THE formula for Coca-Cola. The baffling illusions of a skilled magician. Those are trade secrets. Public records are not. It seems so simple.
So we are pleased but hardly surprised by an Ohio Supreme Court decision Wednesday that the Bureau of Workers' Compensation must release all of its records related to transactions from the BWC's $50 million taxpayer-funded rare-coin investment controlled and managed by Tom Noe.
The court's 5-2 decision is gratifying in part because it was rendered with the assistance of five judges temporarily assigned to the court to hear the case.
Five of the court's six Republican members had recused themselves because they had accepted political contributions from Mr. Noe, which left only Justices Paul Pfeifer, the sixth Republican, and Alice Robie Resnick, the court's only Democrat. But three of the newcomers clearly viewed the state's "trade secrets" argument as bogus and joined in the majority decision.
Fair and full disclosure of the BWC's rare-coin transactions means the state will not be able to play games with the market when it sells off its inventory. As we have noted before, there is only one natural market for rare coins. That is the relatively small world of coin collectors, and the state has no business fostering misperceptions about what it holds or how much it paid in some misguided effort to snooker collectors and maximize the sale price.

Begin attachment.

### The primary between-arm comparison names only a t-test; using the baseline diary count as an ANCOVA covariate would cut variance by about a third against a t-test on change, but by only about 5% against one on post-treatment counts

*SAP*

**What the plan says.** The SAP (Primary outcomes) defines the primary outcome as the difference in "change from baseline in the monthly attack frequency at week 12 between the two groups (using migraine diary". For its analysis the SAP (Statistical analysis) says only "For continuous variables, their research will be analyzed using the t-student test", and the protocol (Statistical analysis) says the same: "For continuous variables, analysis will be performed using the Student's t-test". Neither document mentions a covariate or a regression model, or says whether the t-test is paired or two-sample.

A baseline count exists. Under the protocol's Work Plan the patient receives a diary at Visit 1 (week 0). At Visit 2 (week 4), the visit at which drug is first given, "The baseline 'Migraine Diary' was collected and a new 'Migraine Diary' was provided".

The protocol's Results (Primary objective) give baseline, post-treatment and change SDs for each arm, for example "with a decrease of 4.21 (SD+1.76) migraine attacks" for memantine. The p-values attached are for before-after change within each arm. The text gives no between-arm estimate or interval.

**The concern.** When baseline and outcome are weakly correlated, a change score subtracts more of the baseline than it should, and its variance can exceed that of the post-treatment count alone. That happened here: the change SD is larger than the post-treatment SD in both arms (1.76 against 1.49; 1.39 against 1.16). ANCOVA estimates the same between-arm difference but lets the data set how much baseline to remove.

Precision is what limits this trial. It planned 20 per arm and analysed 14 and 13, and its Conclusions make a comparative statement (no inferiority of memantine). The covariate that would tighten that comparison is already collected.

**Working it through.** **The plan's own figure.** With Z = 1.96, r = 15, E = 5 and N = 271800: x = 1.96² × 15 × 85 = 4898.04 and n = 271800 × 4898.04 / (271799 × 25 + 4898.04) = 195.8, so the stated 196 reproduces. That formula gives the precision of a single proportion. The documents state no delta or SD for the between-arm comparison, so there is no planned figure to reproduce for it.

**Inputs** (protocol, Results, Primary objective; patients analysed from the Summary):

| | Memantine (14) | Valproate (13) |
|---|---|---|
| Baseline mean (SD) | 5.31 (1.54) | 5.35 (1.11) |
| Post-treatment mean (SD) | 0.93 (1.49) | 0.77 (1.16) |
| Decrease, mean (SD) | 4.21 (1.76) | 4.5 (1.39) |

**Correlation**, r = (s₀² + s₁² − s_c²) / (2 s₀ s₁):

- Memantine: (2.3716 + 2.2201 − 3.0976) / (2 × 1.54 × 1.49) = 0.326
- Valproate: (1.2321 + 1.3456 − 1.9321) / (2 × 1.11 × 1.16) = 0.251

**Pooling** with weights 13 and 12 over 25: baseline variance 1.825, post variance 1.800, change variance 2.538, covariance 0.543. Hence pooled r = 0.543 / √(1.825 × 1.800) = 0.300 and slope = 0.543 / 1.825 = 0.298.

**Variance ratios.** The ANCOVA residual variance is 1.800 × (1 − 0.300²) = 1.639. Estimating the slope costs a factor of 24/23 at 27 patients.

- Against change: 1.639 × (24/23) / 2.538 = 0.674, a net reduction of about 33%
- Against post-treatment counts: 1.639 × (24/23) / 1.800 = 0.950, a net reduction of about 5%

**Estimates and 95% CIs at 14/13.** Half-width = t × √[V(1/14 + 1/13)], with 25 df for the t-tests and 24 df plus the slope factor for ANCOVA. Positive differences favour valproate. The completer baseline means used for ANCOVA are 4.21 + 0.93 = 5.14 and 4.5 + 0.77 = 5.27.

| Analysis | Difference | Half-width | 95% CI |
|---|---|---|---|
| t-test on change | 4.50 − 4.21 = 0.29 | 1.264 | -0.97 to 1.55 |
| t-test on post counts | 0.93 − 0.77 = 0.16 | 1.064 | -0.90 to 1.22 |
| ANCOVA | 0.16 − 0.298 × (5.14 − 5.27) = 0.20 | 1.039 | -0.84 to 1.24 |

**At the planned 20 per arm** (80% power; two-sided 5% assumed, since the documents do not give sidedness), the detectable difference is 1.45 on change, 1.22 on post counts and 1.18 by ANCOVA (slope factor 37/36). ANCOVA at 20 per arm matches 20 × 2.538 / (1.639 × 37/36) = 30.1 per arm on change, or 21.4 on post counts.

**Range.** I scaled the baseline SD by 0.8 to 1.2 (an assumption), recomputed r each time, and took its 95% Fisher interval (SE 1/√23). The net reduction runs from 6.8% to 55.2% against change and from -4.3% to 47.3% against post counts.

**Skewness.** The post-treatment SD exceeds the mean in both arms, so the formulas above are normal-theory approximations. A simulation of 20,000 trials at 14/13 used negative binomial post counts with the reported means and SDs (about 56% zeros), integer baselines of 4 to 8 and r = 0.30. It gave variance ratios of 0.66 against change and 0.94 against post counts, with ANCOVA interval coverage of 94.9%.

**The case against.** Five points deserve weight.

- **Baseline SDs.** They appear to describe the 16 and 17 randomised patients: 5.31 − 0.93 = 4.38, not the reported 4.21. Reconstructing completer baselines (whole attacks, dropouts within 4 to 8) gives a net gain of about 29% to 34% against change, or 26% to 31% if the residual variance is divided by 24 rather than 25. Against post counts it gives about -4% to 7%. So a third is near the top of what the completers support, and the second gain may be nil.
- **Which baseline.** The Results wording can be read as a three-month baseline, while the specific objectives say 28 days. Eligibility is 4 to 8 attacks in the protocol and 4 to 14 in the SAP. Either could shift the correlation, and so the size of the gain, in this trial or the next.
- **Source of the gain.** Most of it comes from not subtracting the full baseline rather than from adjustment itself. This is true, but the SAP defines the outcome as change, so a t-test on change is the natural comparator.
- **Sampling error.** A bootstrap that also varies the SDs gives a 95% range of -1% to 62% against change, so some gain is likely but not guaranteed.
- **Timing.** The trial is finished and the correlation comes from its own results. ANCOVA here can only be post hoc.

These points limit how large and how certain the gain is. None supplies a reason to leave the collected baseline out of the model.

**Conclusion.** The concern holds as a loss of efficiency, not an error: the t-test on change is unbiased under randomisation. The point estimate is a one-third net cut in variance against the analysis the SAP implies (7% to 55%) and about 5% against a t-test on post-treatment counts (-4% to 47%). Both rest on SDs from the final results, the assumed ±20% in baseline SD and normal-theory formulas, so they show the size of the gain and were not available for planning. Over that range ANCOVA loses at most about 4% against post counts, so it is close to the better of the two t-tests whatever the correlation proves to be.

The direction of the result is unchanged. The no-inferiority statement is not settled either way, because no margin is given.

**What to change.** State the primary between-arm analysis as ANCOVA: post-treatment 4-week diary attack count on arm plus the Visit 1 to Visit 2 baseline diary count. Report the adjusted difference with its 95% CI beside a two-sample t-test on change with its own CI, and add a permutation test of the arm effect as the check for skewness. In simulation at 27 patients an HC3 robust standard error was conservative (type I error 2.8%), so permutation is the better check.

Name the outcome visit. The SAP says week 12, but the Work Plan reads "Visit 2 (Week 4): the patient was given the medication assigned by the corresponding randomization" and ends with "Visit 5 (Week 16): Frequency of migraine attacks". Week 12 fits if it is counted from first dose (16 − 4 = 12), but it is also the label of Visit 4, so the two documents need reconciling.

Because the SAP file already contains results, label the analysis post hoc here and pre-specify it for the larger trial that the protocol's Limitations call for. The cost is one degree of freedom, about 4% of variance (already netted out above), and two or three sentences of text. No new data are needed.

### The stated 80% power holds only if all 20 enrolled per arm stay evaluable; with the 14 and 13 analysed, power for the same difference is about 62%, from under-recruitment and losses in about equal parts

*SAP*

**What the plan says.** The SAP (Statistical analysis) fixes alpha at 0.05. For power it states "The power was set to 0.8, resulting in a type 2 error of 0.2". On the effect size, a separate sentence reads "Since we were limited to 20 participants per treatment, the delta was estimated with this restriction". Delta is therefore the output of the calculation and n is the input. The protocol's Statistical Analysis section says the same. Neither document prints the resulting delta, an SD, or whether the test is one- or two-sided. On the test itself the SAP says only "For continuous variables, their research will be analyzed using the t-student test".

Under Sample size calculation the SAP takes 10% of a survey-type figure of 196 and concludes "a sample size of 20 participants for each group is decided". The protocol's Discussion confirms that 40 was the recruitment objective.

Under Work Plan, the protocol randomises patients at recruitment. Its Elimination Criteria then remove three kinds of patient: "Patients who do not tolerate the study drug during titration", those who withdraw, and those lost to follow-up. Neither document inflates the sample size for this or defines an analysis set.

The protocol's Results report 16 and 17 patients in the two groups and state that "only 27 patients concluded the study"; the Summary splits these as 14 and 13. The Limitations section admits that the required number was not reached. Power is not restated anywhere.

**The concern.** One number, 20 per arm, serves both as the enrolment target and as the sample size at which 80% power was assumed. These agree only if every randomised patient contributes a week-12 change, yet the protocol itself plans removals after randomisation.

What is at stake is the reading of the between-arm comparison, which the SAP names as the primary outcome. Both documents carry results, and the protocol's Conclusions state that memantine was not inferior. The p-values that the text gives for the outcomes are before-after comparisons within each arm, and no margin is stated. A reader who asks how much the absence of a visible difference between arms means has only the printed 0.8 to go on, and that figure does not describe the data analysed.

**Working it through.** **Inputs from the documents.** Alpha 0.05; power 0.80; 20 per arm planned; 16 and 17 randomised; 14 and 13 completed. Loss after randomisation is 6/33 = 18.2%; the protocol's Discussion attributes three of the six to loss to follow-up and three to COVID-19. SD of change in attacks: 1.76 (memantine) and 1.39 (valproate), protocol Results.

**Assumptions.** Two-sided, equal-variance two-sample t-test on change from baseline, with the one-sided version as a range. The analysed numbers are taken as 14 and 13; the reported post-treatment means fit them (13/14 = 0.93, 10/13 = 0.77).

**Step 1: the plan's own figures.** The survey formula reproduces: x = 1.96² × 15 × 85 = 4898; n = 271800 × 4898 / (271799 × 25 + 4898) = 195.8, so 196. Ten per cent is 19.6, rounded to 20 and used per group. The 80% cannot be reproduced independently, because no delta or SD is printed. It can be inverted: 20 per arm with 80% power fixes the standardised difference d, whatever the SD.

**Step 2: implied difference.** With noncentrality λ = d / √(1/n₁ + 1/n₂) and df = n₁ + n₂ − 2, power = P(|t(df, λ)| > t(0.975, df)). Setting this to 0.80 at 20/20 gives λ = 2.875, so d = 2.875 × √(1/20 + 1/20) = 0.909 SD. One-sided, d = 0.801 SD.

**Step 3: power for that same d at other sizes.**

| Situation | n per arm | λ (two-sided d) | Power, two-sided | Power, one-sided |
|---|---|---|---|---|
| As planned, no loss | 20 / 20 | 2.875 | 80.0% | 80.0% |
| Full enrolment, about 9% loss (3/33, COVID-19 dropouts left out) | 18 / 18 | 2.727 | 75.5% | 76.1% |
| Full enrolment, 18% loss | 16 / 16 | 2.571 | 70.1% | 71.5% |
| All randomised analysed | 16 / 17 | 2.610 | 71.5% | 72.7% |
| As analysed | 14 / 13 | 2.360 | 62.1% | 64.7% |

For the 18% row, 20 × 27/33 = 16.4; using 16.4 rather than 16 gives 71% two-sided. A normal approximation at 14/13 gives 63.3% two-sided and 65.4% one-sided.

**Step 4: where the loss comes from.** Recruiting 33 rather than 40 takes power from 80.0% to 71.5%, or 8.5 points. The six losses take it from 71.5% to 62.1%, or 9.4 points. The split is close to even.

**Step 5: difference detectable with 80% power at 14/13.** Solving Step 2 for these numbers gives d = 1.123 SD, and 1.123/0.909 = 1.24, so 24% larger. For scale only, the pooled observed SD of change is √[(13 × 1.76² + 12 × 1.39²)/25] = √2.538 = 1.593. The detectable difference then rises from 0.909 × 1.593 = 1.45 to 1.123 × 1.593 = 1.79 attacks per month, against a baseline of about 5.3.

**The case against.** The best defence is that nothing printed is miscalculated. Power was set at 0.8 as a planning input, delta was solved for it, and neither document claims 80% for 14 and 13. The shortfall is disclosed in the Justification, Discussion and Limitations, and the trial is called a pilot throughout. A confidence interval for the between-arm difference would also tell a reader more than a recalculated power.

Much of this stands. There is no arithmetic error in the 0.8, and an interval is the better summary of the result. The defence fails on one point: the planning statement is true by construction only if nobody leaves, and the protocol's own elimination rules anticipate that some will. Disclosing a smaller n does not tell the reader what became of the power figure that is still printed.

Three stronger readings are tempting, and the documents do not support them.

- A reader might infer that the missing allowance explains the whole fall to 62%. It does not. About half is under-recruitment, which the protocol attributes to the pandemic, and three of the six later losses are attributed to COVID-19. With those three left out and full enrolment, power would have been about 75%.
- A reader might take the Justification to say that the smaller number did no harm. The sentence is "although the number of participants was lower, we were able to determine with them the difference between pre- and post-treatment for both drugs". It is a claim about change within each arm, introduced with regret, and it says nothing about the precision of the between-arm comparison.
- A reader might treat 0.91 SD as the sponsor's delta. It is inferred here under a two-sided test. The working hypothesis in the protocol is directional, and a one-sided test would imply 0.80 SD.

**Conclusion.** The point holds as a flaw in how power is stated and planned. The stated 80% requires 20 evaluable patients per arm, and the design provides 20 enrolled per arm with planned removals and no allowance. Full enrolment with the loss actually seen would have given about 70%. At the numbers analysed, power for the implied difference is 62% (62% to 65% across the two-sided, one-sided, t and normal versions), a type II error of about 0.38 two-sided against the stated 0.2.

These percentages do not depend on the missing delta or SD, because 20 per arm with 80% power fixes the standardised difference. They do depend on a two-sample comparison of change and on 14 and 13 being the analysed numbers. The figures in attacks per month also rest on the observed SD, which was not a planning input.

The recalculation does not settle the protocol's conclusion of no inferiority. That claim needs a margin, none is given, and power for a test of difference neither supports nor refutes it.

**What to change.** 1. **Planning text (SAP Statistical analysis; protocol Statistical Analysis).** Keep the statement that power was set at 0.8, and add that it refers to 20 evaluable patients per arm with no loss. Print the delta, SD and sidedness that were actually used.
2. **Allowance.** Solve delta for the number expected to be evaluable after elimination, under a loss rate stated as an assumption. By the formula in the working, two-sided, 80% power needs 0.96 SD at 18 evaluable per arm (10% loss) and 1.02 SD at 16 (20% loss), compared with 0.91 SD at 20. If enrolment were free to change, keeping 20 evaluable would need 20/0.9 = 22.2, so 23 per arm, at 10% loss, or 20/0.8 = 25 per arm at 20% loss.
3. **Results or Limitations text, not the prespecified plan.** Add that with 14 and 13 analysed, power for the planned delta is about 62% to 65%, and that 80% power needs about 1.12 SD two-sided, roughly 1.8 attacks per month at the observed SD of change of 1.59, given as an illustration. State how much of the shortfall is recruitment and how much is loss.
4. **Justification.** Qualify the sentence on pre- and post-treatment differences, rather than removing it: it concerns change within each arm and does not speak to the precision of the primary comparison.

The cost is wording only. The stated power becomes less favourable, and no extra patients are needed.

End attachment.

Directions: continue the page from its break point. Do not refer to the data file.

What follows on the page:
Justice Pfeifer rightly noted in his concurring opinion that "how much the bureau paid for coins is irrelevant to how much they can be sold for. The market is the market."
However, as encouraged as we are by the court's decision, still unresolved is the refusal by Gov. Bob Taft to release weekly reports submitted to him by the BWC dating back to 1999. He contends that the notion of "executive privilege" entitles him to shield the reports from public view.
Our natural reaction, however, and that of the public, is to wonder what Mr. Taft has to hide relative to what he knew about the rare-coin investment and when he knew it. He says he didn't become aware of the BWC's two rare-coin funds until he read about them in The Blade in April. Do the weekly reports he clutches close to his chest suggest otherwise?
Maybe the governor should be careful what he wishes for. To invoke executive privilege would be to invent a tool for similar abuse by the next governor, and the way things are going, that could certainly be a Democrat.